Jung says that the shadow personifies itself. (Fordham, F., p.49). When we particularly dislike someone, especially if it is an unreasonable hatred, we should suspect that we do not like a quality of our own which we find in the other person. We might hate some feelings in ourselves that we always tried to ignore, always tried to push away.

It may sound like a truism, but we – the counsellors – are the human beings also. Apart from our bright side, that we want to explore and develop, we are also the owners of our dark side.  Steven Page (1999, p.116) gives us some examples of ingredients of his own shadow that he acknowledged during an extended counselling career; impatience, jealousy, envy, pessimism, cynicism, a tendency to tease, unrealistic idealism, a desire to gossip or to be the centre of attention.

Can we add something more from ourselves into this collection?  What about pain?

Maybe, we have lost someone or something in our life, and we could not stand a pain. Perhaps, we have tried to get rid of that pain, without accepting the whole situation we were in, and the reasons for our suffering. Now, we are the counsellors, sitting face to face with the client. The person is expressing him or herself, and we can hear the story that sounds familiar. We experienced something similar not that long time ago. Different people, different circumstances, but the pain seems to be very the same as we remember it from our experience. We know how to avoid it, but we might do not know yet how to accept it. There is a risk then that we would project our unresolved issue with our pain, into our client. We do not want to feel the pain again; we want to avoid it. We can try to ease the pain temporarily by ignoring its seriousness, or by injecting unjustified hope into the client. We can project our irrational belief: Everything is going to be okay, life goes on!

Robert A. Johnson (p.46) states that two things go wrong if we project our shadow: First, we do damage to another by burdening him with our darkness – or light, for it is as heavy a burden to make someone play hero for us. Second, we sterilise ourselves by casting off our shadow. We then lose a chance to change and miss the fulcrum point, the ecstatic dimension of our lives.

“A wound is raw and vulnerable, and when the salty tears of a client fall upon it, the pain may be too intense to bear.”[2]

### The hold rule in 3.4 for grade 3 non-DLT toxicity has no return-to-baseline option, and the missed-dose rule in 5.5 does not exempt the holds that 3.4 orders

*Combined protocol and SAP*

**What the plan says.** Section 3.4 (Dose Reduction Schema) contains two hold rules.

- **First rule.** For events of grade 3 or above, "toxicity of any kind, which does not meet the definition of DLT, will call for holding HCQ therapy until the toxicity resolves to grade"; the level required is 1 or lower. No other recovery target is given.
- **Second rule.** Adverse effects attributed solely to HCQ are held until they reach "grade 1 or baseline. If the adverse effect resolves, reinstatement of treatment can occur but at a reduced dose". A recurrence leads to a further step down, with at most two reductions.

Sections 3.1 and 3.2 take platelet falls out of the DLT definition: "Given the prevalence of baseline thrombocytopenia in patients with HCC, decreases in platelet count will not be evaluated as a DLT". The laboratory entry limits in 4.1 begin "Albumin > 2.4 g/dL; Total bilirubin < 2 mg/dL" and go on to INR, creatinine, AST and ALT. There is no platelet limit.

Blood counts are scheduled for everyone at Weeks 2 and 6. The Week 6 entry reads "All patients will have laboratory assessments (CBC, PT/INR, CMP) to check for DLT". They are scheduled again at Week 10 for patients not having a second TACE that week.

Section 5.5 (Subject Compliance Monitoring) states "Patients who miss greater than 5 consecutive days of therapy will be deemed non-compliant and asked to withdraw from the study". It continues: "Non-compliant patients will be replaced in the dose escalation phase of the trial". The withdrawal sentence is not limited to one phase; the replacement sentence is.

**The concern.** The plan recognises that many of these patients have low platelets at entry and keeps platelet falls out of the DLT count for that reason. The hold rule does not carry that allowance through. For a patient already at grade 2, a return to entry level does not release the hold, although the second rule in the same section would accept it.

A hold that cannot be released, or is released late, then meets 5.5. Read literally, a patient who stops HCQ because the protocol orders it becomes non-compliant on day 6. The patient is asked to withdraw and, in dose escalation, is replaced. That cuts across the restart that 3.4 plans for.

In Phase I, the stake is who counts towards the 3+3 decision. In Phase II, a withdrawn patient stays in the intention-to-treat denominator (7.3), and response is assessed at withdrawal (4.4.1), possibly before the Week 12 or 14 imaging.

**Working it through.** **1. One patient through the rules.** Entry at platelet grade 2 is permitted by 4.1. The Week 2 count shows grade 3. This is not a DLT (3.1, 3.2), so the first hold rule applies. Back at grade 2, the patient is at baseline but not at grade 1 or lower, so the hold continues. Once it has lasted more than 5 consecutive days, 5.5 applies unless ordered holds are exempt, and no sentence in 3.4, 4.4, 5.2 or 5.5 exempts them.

Page (1999, p.108) says that “it is to be hoped that work in personal therapy will lessen the degree of pain, but for many of us there will remain areas in which our own vulnerability will continue to be re-stimulated by clients.”

What can we do then, to help ourselves and enrich our work without taking away from the focus of a client?

Steven Page (1999, p.108) writes about the wounded healer archetype. As he explains, the mythological exemplary of this model is Chiron, the immortal centaur who was a teacher and a healer – but suffered unceasing pain resulting from a wound to his foot.

Page says further that we can take up a challenge, and find a way of working with the clients without hurting them and ourselves. It only becomes possible, when the wounds are recognised, explored and sufficiently integrated to no longer form of threat (p.108). When we decide to accept pain as natural part of our being, without underestimating its obviousness, then we help ourselves to understand our clients. We move from being rightly fearful to being increasingly respectful toward ourselves and others.

So, when we feel attacked by the unknown forces, we still have some time to make our choices. We can run away, or we can stay. We can choose to fight, or we can decide to negotiate. We can pretend that it does not exist, or we can accept its existence. We can opt to ignore, or we can choose to explore. We can also accept ourselves as we are, and give ourselves a chance to improve. The continuous process, the hard work to do. No one said it is going to be easy, but we know already – it will be worth it!

“So much energy lies wrapped up in the shadow. If we have exploited the ego and worn out our known capacities, our unused shadow can give us a wonderful new lease on life.”[3]


Bartek Osiecimski




Johnson, R.A. (1991). Owning Your Own Shadow: Understanding the Dark Side of the Psyche. New York: Harper Collins

Fordham, F. (1953). An Introduction to Jung’s Psychology. London: Penguin Books Ltd.

Page, S. (1999). The Shadow and the Counsellor: working with darker aspects of the person, role and profession. New York: Routledge

Jung, C.G. (1963). Memories, Dreams, and Reflections. New York: Pantheon Books

[1] From Jung, C.G. Memories, Dreams, and Reflections, translated by Richard and Clara Winston. New York: Pantheon, pp. 87-88.

[2] Page, S. (1999)

[3] Johnson, R.A. (1991, p.46)